It is only now that Hudson Soft is no more than I bother to pay attention to their games. A shame. But just like most gamers living outside of Japan, I have a good excuse: most of Hudson Soft's best games were only available on the TurboGrafx-16, a console that simply never really took off the way its rivals, the Nintendo's SNES and Sega's Genesis, did. Now, a selection of the TurboGrafx-16's library is available on Virtual Console to let Nintendo fans know what they missed out on nearly 20 years ago.
After having a good time with the Wiiware Adventure Island, but before having a decidedly less fun time with the original Adventure Island, I downloaded New Adventure Island. Not to be confused as a remake, it is rather another game in the Adventure Island series that is inspired mostly by the gameplay elements of the first game while ignoring what Adventure Island II and III brought to the table. There are no mountable dinosaurs here, only weapons and skateboards.
The first thing you won't help but notice when you start playing this game is just how beautiful the graphics are. The sprites are huge and detailed, the colors incredibly bold. The resolution is as low as you would expect in a 16-bit game, but you simply know when you watched them that had you seen them when the game originally came out, you would have exclaimed: "This is it. Games have become actual cartoons. They will never look better than this." Master Higgins, the hero, has never looked cuter (and likely never will), and you can now make sense of his face, unlike the NES game.
Not content with giving gamers a cartoon that they can play, the designers also included cutscenes after each world: a huge animated Master Higgins sprite dancing the Monkey, or the Egyptian, or even ballet. It is as impressive as it is Japanese.
The music is up there with the graphics, with a good selection of upbeat or moody chiptunes depending on the level you are tackling. One only wishes it would not start over when you die.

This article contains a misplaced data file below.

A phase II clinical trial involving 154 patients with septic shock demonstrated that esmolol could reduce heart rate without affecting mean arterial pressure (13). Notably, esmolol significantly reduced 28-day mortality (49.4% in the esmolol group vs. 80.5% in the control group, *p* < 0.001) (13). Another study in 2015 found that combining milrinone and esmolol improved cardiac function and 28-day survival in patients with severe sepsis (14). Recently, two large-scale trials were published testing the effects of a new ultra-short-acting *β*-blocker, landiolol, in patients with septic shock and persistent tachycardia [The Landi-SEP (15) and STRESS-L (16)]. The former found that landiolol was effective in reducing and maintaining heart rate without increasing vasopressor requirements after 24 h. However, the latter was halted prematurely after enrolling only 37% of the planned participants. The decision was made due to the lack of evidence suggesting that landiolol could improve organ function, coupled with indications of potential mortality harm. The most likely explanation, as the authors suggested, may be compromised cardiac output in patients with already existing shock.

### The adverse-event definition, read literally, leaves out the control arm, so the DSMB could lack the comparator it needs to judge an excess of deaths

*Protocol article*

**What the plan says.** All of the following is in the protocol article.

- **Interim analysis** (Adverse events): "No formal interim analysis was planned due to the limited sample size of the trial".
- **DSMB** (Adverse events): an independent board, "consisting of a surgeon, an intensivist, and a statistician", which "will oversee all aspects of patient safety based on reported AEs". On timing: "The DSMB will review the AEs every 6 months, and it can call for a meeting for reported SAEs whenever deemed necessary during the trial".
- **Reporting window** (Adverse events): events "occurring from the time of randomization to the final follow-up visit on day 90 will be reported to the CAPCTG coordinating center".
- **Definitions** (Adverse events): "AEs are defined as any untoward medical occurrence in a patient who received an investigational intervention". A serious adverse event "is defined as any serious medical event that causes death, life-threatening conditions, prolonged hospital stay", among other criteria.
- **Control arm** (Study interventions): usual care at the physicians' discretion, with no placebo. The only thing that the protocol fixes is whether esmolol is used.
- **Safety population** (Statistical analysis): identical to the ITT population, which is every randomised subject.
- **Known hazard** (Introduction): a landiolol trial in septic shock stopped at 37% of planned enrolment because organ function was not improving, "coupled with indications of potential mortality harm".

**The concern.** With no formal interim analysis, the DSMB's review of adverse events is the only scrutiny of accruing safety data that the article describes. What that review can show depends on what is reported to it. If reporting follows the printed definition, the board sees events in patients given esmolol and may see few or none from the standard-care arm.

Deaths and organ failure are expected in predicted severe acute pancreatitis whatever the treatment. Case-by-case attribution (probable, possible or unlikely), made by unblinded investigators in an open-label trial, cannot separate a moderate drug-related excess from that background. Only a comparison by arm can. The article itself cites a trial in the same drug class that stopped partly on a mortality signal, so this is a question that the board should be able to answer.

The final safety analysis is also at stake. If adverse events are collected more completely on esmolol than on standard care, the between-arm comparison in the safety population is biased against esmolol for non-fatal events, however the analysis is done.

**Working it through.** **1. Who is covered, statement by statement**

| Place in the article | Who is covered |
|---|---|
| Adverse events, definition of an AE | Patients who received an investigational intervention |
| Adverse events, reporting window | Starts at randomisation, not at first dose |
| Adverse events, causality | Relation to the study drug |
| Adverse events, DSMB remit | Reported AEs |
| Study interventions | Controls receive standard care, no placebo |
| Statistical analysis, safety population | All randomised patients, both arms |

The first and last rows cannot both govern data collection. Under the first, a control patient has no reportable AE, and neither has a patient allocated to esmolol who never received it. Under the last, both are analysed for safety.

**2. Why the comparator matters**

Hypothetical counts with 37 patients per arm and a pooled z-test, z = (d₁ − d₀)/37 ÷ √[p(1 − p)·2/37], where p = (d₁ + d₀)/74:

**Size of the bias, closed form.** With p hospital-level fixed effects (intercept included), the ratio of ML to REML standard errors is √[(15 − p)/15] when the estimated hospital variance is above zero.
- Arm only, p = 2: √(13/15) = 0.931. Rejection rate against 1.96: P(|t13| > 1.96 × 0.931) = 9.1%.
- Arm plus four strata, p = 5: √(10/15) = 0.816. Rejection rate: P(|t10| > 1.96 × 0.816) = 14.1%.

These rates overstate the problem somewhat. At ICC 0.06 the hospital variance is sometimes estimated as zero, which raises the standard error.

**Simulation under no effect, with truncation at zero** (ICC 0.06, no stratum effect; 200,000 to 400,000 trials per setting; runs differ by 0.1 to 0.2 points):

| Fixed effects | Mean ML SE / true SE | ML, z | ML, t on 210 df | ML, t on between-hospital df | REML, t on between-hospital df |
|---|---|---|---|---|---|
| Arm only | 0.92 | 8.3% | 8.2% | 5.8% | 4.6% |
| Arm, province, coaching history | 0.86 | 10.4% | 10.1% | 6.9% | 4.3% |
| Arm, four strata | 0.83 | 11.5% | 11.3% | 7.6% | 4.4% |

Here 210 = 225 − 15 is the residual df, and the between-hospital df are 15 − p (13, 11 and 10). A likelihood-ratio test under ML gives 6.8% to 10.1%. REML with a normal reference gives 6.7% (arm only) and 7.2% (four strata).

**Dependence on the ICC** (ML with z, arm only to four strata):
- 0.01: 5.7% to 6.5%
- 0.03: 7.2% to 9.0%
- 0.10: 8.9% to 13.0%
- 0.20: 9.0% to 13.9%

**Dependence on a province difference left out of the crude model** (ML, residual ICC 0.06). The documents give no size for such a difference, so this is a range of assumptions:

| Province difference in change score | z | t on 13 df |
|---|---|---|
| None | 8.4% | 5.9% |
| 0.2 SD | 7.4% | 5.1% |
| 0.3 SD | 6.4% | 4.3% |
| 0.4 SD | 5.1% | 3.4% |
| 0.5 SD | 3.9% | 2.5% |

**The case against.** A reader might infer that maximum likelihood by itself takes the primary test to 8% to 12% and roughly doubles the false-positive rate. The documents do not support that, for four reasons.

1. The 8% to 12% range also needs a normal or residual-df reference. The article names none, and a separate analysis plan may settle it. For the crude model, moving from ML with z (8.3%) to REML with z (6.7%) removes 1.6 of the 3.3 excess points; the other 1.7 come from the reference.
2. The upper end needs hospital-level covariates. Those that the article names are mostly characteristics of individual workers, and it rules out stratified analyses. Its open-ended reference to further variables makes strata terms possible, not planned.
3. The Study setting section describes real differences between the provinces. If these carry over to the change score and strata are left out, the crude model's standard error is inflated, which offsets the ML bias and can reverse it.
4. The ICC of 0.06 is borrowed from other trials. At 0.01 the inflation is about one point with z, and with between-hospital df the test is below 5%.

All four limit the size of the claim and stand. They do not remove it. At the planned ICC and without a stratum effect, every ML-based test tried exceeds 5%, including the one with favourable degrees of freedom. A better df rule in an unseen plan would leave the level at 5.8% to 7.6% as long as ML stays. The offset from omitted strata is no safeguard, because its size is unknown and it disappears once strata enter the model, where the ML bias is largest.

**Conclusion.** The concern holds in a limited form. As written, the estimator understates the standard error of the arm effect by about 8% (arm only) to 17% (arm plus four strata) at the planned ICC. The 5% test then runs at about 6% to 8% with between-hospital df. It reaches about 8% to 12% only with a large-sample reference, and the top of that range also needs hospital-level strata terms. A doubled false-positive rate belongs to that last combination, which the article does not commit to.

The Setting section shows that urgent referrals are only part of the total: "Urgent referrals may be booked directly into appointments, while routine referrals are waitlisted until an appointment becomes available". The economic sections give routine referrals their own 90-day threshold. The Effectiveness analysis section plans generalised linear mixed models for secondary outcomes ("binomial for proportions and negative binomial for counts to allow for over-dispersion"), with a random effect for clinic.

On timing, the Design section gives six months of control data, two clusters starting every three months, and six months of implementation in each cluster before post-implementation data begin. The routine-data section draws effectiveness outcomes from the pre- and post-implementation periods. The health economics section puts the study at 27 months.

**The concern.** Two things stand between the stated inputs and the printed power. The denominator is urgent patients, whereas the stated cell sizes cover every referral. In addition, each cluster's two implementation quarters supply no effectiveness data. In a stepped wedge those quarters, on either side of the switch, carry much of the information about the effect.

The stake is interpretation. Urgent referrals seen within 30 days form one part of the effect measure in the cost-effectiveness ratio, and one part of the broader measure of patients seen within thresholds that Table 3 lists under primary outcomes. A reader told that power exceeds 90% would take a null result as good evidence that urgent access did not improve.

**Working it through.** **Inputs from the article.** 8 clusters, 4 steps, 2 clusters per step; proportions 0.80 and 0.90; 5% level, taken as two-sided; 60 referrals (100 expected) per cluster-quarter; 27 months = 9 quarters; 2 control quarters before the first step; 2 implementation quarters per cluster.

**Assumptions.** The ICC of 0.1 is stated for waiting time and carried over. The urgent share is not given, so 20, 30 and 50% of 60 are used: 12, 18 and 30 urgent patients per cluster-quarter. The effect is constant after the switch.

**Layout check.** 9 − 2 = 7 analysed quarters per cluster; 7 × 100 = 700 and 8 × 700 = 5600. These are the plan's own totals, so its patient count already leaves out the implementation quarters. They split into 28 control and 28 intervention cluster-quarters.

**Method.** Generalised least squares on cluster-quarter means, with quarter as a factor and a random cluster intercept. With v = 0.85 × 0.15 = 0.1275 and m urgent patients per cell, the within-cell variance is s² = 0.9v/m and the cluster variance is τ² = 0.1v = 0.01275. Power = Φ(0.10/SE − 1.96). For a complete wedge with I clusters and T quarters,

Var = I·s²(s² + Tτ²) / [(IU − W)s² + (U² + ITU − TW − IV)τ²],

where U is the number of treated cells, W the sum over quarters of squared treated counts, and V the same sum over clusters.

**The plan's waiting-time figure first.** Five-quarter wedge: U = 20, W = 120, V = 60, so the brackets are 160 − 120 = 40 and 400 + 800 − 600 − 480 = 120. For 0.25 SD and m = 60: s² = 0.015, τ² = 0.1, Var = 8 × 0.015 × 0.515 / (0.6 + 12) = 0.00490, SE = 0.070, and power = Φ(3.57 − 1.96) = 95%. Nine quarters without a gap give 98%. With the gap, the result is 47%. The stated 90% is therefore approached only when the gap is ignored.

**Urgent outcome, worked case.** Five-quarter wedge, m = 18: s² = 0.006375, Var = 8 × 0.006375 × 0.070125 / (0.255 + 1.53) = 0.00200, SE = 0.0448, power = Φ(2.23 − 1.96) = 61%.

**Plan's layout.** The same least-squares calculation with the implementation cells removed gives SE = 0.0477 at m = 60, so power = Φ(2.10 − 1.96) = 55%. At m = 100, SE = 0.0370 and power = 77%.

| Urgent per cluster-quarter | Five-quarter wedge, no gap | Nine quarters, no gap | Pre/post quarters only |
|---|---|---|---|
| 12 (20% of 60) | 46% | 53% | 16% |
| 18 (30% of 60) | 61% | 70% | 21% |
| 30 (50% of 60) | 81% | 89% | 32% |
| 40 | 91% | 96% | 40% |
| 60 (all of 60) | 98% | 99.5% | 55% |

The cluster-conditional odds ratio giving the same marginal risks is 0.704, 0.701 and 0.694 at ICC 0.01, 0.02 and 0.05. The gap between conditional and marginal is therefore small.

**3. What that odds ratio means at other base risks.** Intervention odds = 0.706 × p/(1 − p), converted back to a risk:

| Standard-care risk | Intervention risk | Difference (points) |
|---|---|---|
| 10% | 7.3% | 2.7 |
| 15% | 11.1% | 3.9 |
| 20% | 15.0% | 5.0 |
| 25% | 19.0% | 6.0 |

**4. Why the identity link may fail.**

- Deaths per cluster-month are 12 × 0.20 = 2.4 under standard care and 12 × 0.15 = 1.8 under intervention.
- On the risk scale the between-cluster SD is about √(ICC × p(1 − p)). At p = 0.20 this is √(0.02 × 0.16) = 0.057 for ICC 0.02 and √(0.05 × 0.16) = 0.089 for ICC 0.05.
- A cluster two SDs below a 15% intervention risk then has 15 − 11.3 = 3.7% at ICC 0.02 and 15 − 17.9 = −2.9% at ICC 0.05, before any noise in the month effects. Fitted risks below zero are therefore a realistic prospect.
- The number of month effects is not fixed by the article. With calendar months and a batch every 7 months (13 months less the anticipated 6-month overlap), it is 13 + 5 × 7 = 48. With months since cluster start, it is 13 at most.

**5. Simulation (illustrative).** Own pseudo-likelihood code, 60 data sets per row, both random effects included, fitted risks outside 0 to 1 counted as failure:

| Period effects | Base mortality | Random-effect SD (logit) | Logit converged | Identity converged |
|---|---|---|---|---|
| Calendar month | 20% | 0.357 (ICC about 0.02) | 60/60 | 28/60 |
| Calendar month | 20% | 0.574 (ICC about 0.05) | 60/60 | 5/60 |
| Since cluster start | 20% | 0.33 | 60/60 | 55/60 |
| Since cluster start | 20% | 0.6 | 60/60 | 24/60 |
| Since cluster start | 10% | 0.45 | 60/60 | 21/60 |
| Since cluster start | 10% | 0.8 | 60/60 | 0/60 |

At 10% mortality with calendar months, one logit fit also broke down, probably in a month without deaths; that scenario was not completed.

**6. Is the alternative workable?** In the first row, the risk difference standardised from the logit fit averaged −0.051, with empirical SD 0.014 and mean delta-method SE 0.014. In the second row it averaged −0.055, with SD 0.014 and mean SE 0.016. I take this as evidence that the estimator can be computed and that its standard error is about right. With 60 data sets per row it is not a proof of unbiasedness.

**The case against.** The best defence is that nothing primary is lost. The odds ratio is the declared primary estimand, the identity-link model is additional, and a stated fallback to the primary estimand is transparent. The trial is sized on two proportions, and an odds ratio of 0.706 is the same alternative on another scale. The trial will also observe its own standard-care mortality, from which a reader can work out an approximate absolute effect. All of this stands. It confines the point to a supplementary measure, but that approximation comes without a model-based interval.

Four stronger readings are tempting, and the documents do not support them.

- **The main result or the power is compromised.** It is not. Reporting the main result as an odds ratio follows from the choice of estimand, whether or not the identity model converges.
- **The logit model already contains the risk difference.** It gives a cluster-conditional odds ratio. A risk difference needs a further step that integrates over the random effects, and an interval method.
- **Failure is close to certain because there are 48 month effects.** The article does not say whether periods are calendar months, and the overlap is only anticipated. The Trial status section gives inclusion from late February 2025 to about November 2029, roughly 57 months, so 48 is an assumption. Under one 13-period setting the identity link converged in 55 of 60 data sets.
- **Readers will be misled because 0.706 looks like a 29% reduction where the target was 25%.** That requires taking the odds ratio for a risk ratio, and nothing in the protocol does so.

And you will die, a lot. Perhaps not as often as in the original game, but it is not uncommon to have to use several continues in order to beat a single one of the 25 stages. Thankfully, the continues are unlimited, ensuring that most people who start playing the game will be able to finish it, as long as they are stubborn enough.
The bosses in the game are all very similar to the bosses in the first Adventure Island: they are beasts twice as high as you are. Jump and attack their heads enough times and they will die. The only variety is in their projectiles: each boss's attack has a different pattern, and you will often die the first time you encounter them, but should know exactly what to do the next time.
The stages and enemies, thankfully, show a bit more diversity. Oh, perhaps not in terms of level design, but certainly in theme and looks. You will be traversing jungles and caves, yes, but also snow-covered forests (watch out for grisly bears!), deserts (vultures and scorpions), etc. You do not find yourself going through the same levels over and over again, a problem in the original game.
In the end, New Adventure Island doesn't exactly break any new ground. In terms of gameplay, you know exactly what you're getting into. But even someone like me, who doesn't consider graphical quality to be one of his priorities, can admit that the well-realized look pushes the game on another level. I highly recommend it for platforming junkies who also happen to be japanophiles or simply love bright cartoons.
Wow, I really love the art style. I might give this a go if it's more in line with the original Wonder Boy, and not frustrating like Adventure Island. It looks less slippery, which is good. And again, the art style is sweet.
Nintendo's kinda guilty of this, too. They keep taking Yoshi out of Mario's games. (and then putting him back in for the sequel) Y'know, Yoshi was in Super Mario World, but not in NEW Super Mario Bros. But then he came back for NEW Super Mario Bros. Wii. There was no Yoshi in Super Mario Galaxy (despite being in Super Mario Sunshine) but came back for Super Mario Galaxy 2.
Dinosaurs, man. You never know when they might come back....